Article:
Let's Make a Deal on the N-Word

White folks will stop using it, and black folks will stop pretending that quoting it is saying it.

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The NAACP tried to "bury" the n-word in 2007. Getty Images

It's a delicate business to declare a racial slur taboo. Today a non-black person calling a black one the n-word is treated as morally equivalent to photos of naked children being discovered in one's desk drawer.

Yet all societies have taboos, and the way we now treat the n-word is, in broad view, merely a sign that American taboos have shifted from the sexual to the racial. Matt Stone and Trey Parker have their cardboard cut-out scamps in South Park dwell on every imaginable form of scatology. But even they would never dream of having a character actually utter the n-word; the closest they have come is coyly ending an episode cold just as a character was about to do so.

It is a more delicate business, however, to decree that black people can sling the n-word all over the place while white people are burned in effigy for saying it. That's the ritual that Dr. Laura Schlessinger was complaining about in her "eruption" on her radio show. She, like most Americans, doesn't get why black people can but white people can't.

The reason is weird but coherent. Blacks recruited the word partly as a reclamation and partly out of an inferiority complex born of oppression. From both of these impulses, it evolved into a term of joshingly teasing affection. That's an old story among human beings: A Russian word for "guy" is muzhik, which started as meaning "peasant." Italians back in the day could use wop in the same self-referentially affectionate way. It's an even older story among blacks than is often known: The affectionate use of the n-word was well established a century ago and before, and coon was used then in the exact same way (ace boon coon meant "good friend").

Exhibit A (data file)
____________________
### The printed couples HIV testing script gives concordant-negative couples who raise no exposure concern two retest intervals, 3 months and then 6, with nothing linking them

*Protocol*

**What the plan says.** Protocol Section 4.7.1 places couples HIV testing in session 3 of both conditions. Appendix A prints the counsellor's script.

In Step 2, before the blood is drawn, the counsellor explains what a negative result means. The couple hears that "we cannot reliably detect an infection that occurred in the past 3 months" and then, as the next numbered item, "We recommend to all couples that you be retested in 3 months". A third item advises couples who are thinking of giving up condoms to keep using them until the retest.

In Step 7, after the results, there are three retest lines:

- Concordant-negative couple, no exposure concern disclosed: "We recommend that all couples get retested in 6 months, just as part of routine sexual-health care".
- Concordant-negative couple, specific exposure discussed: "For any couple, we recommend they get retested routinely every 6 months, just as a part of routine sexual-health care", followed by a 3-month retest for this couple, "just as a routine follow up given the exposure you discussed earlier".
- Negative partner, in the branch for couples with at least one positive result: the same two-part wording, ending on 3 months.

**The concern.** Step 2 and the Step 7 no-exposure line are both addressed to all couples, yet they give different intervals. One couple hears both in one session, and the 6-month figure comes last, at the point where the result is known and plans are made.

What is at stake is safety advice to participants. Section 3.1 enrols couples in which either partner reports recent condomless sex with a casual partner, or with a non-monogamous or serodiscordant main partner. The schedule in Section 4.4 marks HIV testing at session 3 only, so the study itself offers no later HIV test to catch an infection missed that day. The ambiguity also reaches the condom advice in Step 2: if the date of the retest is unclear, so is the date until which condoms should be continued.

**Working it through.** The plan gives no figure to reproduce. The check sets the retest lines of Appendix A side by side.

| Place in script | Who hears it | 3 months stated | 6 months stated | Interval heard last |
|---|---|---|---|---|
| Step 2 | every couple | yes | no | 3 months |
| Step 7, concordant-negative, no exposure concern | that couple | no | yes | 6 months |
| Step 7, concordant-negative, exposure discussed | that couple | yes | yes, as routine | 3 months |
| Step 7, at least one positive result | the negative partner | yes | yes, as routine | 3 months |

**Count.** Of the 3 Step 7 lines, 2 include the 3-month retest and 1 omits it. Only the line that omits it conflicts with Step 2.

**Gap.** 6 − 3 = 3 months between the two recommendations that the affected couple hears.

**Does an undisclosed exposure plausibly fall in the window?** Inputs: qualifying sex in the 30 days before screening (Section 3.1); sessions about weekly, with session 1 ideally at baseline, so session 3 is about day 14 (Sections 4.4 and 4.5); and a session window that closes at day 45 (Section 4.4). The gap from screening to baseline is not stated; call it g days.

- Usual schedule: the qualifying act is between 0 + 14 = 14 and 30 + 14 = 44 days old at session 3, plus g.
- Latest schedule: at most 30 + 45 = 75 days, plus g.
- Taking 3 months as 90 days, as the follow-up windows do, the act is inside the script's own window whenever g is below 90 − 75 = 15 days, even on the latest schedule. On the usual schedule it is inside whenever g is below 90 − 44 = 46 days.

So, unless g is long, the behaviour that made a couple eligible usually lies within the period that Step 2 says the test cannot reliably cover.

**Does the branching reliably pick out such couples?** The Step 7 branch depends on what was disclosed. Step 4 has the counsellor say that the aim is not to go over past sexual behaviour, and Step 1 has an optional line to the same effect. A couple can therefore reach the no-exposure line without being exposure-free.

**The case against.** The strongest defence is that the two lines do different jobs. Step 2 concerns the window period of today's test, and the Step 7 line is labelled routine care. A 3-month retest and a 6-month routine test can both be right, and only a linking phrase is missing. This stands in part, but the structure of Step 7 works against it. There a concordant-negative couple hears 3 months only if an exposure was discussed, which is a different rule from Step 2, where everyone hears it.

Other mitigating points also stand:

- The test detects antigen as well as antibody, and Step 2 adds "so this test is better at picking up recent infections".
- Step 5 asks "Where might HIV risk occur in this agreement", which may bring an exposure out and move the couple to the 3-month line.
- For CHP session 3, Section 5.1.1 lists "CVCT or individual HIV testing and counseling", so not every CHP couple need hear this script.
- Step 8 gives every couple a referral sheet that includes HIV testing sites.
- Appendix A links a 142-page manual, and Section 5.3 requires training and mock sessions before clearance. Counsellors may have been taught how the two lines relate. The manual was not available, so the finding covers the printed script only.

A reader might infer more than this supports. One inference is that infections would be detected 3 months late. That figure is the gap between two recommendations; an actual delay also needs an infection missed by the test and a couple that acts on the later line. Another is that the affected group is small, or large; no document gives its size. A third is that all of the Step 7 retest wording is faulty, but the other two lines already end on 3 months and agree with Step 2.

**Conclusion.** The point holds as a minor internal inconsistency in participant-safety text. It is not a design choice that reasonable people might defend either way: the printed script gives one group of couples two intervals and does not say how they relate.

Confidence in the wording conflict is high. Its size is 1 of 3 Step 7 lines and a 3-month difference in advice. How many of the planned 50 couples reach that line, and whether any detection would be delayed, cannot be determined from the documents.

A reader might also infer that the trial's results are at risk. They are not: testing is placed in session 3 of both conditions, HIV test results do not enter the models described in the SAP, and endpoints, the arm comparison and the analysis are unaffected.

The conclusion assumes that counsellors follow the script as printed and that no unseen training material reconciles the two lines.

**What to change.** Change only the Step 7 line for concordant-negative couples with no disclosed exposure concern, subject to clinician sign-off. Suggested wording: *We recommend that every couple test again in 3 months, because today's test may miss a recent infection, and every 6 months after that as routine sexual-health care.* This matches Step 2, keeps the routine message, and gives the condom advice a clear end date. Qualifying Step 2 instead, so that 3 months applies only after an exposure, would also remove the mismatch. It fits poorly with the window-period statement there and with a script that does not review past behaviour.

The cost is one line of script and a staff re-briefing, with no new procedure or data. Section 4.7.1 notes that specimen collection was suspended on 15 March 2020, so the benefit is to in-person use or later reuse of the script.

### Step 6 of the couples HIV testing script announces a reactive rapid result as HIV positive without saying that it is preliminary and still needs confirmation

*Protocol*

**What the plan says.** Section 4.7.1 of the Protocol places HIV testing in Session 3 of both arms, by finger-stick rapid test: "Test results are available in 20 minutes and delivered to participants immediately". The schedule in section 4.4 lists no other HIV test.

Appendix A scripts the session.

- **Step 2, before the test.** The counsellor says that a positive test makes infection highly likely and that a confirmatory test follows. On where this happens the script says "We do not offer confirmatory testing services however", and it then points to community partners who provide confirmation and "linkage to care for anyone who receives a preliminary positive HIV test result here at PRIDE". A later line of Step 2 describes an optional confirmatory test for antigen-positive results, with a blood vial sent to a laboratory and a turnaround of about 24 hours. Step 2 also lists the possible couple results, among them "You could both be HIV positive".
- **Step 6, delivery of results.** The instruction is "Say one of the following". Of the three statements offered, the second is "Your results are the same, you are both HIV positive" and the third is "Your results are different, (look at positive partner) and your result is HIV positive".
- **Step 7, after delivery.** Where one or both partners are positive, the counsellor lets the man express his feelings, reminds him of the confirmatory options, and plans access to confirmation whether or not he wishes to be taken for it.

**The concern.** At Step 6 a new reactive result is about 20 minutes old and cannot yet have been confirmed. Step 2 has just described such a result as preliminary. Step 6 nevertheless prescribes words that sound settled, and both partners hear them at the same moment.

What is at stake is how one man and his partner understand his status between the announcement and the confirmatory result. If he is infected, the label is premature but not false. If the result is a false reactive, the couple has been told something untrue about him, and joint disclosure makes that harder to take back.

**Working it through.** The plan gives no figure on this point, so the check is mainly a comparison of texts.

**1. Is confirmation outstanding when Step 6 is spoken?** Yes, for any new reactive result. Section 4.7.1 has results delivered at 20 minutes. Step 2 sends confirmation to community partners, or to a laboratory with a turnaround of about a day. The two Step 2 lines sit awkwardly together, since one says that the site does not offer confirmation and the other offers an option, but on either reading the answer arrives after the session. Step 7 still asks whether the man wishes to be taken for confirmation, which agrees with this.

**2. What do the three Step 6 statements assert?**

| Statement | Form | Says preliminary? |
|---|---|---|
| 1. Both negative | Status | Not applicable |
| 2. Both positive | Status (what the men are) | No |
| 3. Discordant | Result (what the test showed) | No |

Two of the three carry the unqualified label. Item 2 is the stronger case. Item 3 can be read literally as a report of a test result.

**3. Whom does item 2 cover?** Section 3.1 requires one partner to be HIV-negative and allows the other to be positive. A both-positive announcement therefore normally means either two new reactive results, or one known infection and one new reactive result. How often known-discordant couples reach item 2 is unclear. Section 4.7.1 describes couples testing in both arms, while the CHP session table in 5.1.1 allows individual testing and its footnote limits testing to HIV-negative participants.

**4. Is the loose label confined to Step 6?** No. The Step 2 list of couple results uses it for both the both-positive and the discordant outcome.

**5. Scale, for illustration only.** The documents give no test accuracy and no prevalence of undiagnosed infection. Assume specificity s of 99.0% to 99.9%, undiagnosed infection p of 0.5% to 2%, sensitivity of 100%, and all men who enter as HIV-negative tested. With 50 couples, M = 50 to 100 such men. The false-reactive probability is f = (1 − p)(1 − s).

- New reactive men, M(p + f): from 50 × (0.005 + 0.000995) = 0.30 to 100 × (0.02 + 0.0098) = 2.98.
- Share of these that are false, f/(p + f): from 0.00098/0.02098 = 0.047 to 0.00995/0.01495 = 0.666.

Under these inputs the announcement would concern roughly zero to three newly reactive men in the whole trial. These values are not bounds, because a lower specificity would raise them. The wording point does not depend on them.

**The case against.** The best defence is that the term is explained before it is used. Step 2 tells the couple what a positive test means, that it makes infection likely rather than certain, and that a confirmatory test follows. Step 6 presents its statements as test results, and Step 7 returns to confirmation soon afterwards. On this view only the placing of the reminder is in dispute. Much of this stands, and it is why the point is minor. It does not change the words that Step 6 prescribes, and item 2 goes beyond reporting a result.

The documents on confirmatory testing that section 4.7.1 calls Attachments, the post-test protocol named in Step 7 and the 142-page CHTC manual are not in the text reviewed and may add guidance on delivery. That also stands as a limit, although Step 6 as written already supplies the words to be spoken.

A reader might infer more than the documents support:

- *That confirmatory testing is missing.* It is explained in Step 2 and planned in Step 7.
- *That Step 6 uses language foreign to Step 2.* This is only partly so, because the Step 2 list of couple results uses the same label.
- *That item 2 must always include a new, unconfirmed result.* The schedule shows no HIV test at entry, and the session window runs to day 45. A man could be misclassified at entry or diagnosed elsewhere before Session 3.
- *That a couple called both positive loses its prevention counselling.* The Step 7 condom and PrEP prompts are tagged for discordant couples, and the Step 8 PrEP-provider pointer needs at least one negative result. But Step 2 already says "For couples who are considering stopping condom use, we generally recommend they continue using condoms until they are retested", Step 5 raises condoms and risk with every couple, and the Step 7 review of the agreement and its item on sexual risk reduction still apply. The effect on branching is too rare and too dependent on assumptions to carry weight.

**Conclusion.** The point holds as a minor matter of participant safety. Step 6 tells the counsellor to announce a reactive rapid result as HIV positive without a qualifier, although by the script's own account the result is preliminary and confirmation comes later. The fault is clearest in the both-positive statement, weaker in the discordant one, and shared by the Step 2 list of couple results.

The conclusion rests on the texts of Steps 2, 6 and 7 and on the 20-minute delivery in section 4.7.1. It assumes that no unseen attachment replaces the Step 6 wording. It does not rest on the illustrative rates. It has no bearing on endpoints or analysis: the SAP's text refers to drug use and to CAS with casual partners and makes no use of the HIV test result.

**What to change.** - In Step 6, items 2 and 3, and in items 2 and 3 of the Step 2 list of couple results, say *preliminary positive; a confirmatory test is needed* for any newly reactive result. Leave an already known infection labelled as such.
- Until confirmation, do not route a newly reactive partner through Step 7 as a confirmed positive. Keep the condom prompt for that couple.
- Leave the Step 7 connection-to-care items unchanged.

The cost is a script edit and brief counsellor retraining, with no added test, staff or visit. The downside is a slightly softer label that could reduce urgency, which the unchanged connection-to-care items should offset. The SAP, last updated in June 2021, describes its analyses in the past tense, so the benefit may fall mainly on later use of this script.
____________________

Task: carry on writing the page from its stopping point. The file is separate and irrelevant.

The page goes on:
All fine, but the idea that Americans will ever understand this nationwide is fantasy. No nation is a population of anthropologists, linguists and historians. The earnest books written in hopes of making it otherwise regarding the n-word have had, we can now admit after a decade, no real effect. Randall Kennedy's Nigger of 2003 is the best remembered because of its major publicity and the memorability of its title. But among the others, Jabari Asim's The N-Word: Who Can Say It, Who Shouldn't, and Why actually embodies the black cultural sentiment on the word most vividly. Yet we're always back to people like Dr. Laura whose take on it all is "What's that all about?" And no number of books will make it otherwise.

All books like this do is stimulate "forums," the highlight of which is usually a sly black man between about age 17 and 30 getting warm props from the audience for suggesting that there is a difference between nigga (affectionate) and nigger (mean). Cute as this is, it isn't useful. It's just code for repeating that only black people can mean it the good way. We know this because a white person isn't allowed to say nigga any more than nigger -- upon which we are right where we started.

Yet all will agree that nevertheless, whites should not be able to hurl the word around with impunity. The resulting "We can but you can't" situation is peculiar and fragile, but then, so is much of how human societies handle the ticklish synergy between past and present. As Jews may observe kosher laws, so too, America can observe a historically minded brand of politesse under which whites step away from a term that blacks use in a different meaning.

However, it is too delicate a business to decree that whites cannot even use the n-word when referring to it. Here, expectations of politesse drift into melodramatic persecution disguised as civic concern. It means things like a white supervisor at the University of Virginia medical school in 2003 being picketed and asked to resign for saying that having a football team called the Redskins was "as derogatory to Indians as having a team called Niggers would be to blacks." Or the National Urban League calling for Dr. Laura to resign last week.

We need to strike a deal. If blacks are going to go about slinging the n-word around at one another -- and they are -- then we will also stop pretending that there is no difference between quoting the word and saying it. That is not only fair but also a matter of exhibiting basic intelligence.

As always, there's a fine line. To quote the word over and over is cocky, rude. But we always knew that Laura Schlessinger was rude. She's paid to be rude, and if anyone is waiting for professionally rude people to always make a special exception for racial matters, then a certain Godot comes to mind.

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